Because of Climate Change snow sports which are intergral to the North East may be endanger-
Rising temperatures across the globe are causing shorter seasons, unpredictable storms, and troubling predictions for future winters. We need effective tools to quickly combat climate change and protect the future of skiing. The Regional Greenhouse Gas Initiative is just such a tool.
RGGI reduces carbon by 2.5 percent each year. The revenue from the sales of the carbon allowances are invested in the clean energy economy. Since its initiation, RGGI has successfully:
- Slashed global warming pollution from power plants in HALF
- Invested over $2.5 Billion in renewable energy
- Created $5.7 Billion in health benefits including preventing 600 premature deaths, 9,000 asthma attacks and 43,000 missed days of work.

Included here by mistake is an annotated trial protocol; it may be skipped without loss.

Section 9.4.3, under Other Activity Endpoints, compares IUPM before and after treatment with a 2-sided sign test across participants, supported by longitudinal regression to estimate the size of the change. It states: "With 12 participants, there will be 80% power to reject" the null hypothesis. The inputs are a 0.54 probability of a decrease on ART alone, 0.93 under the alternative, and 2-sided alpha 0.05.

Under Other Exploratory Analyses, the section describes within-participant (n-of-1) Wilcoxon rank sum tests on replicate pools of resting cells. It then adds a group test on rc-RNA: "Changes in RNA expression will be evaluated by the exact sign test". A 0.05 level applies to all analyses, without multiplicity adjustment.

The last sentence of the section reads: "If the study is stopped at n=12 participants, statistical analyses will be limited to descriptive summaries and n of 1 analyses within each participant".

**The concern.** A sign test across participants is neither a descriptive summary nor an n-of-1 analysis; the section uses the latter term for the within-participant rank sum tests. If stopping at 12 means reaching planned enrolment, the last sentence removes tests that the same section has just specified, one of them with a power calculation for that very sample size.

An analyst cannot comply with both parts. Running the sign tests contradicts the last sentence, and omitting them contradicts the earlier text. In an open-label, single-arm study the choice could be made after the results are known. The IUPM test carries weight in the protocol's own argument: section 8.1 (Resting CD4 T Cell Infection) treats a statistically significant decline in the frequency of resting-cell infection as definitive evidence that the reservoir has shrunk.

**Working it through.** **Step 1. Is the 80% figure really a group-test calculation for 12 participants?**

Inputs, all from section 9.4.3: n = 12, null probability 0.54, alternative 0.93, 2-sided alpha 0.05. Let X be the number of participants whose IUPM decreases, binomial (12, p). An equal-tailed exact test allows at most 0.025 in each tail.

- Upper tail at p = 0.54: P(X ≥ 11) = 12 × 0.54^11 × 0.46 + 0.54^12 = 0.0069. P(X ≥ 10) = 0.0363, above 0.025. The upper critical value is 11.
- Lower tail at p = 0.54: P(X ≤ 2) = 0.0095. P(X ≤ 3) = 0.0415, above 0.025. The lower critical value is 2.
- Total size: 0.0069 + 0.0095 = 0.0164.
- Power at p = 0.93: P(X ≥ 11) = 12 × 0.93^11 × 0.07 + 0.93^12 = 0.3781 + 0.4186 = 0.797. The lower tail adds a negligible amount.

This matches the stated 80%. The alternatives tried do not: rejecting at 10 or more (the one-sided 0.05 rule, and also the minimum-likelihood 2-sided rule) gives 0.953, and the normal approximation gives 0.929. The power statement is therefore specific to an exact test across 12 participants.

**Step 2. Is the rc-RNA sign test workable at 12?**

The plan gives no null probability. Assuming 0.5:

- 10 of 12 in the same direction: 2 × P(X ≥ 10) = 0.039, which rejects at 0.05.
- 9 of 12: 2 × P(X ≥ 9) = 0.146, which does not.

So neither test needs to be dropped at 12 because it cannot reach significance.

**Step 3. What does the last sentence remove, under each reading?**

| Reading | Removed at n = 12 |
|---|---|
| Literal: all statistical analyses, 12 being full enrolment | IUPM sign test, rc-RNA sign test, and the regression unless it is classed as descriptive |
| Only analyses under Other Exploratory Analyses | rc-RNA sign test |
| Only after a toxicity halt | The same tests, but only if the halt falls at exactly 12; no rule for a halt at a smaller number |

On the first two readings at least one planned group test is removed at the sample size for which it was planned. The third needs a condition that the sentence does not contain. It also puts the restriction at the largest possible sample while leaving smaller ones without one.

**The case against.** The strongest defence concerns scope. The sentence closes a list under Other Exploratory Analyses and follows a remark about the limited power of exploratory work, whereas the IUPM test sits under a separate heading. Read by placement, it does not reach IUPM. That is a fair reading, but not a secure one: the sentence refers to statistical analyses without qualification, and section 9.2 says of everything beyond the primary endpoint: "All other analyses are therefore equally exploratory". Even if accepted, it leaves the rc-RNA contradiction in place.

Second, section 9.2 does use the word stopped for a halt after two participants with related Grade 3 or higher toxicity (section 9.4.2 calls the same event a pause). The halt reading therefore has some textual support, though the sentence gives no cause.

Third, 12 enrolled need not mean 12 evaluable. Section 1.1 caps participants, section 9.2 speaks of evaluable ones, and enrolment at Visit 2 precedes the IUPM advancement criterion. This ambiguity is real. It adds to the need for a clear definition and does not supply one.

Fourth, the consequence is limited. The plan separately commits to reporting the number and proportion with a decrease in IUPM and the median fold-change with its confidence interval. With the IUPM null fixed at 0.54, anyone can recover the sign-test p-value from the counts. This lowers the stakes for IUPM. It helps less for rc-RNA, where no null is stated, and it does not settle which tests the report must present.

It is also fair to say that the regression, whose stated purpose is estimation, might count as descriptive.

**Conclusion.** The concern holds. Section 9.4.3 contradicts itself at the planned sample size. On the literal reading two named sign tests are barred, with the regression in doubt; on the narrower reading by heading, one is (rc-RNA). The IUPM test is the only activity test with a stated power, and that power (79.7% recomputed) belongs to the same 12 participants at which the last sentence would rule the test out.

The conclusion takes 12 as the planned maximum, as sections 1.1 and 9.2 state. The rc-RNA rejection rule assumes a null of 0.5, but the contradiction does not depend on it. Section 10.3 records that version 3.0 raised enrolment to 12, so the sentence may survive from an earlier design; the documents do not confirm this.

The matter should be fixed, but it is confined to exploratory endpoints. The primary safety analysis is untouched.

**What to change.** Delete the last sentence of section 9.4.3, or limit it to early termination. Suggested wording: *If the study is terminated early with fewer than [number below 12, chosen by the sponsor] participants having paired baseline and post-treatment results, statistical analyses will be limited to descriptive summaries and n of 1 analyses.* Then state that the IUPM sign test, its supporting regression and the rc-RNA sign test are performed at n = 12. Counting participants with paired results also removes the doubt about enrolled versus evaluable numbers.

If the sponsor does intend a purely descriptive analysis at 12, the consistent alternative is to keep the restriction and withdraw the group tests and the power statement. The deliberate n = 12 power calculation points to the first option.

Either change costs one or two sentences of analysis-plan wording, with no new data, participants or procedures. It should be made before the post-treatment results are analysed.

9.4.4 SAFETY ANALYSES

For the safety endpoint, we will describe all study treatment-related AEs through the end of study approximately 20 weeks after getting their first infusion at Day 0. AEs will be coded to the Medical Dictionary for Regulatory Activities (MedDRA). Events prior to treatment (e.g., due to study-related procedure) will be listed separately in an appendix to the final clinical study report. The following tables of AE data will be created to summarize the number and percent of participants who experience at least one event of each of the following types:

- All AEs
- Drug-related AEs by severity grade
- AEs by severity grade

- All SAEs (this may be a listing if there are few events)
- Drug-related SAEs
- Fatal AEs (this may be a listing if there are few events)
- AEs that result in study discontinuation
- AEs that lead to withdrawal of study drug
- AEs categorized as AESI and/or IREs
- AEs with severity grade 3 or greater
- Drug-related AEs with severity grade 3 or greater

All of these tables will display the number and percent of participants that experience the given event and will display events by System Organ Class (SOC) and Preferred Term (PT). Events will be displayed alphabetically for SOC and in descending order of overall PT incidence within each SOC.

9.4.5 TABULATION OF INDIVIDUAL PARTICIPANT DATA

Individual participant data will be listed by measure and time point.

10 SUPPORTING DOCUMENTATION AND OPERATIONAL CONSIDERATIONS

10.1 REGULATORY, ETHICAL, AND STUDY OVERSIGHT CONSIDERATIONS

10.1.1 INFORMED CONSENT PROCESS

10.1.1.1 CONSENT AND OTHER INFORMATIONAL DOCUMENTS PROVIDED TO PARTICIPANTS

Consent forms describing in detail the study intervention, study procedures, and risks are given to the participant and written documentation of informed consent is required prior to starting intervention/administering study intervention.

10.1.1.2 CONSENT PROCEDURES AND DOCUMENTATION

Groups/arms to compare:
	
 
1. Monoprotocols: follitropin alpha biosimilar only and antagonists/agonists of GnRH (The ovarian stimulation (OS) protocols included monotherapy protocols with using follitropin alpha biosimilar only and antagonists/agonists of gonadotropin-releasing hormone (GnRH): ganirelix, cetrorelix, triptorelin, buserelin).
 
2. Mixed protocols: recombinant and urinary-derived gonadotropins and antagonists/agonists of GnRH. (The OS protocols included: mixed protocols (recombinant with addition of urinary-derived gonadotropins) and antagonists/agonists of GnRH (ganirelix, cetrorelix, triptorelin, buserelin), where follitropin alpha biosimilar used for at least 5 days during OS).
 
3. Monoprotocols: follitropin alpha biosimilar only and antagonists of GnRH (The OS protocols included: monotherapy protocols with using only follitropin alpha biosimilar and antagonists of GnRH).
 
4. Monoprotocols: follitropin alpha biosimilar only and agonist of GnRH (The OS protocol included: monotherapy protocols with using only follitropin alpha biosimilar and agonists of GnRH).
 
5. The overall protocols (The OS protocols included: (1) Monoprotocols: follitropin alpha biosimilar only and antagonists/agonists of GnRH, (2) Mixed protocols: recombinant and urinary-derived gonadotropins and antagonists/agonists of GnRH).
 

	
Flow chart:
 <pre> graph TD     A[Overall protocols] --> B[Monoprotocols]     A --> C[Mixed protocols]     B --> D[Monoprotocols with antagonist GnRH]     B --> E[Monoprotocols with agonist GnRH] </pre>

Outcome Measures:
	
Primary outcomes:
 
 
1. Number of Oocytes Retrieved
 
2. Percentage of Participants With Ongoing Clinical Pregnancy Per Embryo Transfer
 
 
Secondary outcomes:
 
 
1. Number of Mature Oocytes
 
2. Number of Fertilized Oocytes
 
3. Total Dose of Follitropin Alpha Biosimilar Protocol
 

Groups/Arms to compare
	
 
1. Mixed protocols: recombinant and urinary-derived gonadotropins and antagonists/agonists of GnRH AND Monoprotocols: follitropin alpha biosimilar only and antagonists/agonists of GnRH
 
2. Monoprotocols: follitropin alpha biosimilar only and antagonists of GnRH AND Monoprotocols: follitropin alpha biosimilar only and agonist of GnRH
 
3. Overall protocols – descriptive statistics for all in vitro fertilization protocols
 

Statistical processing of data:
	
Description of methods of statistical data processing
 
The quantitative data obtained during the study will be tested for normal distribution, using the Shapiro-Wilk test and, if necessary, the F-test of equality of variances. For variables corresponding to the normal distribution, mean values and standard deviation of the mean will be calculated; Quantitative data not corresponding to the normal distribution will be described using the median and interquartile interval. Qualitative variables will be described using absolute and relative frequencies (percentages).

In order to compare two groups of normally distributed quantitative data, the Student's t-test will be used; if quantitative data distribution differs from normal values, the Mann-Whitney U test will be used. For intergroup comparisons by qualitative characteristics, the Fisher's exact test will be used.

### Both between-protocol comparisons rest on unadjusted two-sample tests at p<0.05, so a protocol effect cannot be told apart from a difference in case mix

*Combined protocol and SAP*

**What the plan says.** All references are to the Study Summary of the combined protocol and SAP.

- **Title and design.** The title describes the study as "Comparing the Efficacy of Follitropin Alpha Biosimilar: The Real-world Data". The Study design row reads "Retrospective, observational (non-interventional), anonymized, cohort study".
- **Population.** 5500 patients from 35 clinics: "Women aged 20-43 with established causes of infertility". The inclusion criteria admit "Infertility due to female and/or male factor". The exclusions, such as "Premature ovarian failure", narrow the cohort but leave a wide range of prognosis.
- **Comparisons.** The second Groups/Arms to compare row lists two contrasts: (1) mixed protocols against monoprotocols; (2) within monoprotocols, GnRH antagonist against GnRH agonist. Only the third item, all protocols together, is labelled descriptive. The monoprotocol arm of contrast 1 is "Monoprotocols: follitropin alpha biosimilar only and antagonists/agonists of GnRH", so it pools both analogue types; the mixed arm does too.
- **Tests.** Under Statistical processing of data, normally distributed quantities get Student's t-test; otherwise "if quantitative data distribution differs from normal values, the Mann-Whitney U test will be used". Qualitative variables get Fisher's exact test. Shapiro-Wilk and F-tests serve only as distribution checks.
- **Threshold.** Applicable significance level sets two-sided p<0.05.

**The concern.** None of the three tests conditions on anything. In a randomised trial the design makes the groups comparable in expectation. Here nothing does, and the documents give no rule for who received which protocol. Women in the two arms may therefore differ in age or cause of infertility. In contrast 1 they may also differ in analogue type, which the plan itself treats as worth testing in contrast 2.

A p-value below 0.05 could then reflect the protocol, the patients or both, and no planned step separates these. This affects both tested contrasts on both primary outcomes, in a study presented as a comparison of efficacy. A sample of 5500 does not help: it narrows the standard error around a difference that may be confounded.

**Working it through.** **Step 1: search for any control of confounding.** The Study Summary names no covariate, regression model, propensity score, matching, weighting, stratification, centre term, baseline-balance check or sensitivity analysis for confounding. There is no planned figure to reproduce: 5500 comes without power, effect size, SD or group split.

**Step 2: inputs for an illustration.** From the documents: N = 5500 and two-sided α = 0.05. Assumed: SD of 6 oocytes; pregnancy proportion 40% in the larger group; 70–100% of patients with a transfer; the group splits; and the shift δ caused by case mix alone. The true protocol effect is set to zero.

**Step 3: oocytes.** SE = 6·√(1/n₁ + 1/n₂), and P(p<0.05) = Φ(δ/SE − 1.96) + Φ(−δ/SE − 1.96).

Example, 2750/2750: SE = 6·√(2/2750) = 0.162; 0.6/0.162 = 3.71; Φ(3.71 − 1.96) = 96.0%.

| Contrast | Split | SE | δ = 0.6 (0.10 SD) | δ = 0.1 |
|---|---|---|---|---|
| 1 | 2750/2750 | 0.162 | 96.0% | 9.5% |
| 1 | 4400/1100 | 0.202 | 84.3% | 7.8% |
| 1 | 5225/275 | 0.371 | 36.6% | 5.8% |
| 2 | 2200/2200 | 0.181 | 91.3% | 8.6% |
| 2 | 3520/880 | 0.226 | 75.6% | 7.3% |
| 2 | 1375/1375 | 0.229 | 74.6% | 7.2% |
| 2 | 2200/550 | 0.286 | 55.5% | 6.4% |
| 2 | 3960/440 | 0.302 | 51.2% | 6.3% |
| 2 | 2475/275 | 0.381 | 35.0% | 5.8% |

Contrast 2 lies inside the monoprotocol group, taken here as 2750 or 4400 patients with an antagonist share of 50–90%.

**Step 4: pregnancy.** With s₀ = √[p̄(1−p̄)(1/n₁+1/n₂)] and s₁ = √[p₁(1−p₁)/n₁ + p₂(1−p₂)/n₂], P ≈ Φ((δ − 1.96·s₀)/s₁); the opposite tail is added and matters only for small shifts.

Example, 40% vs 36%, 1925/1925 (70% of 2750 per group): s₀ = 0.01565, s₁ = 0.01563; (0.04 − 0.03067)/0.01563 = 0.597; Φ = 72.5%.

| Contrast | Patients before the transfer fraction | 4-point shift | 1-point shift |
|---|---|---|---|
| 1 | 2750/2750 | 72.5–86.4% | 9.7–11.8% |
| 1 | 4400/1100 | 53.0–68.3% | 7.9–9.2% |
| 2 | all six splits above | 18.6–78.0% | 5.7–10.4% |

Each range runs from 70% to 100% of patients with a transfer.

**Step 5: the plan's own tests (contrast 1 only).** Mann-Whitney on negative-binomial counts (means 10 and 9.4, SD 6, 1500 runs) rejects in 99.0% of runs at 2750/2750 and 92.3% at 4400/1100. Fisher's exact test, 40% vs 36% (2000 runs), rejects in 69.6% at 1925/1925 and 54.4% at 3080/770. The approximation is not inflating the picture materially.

- Created $3 Billion in economic benefits including creating more than 30,000 job years.
“While actions to address climate change are stalled at the federal level, our states are enjoying the benefits of a transition to clean energy and we will continue to invest in preserving our environment and our economy for future generations,” said Jared Snyder, Deputy Commissioner, New York State Department of Environmental Conservation.
During Governor John Baldacci’s tenure his energy office developed a 50-year energy plan to help make the state energy independent. Many of the plans components of were implemented before Governor LePage took office, like becoming a member of RGGI.
Dr. Dagher talks with Gov. John Baldacci about the next steps for offshore wind farm implementation - increasing wind energy was a big part of Baldacci's energy adgenda. Photo by Ramona du Houx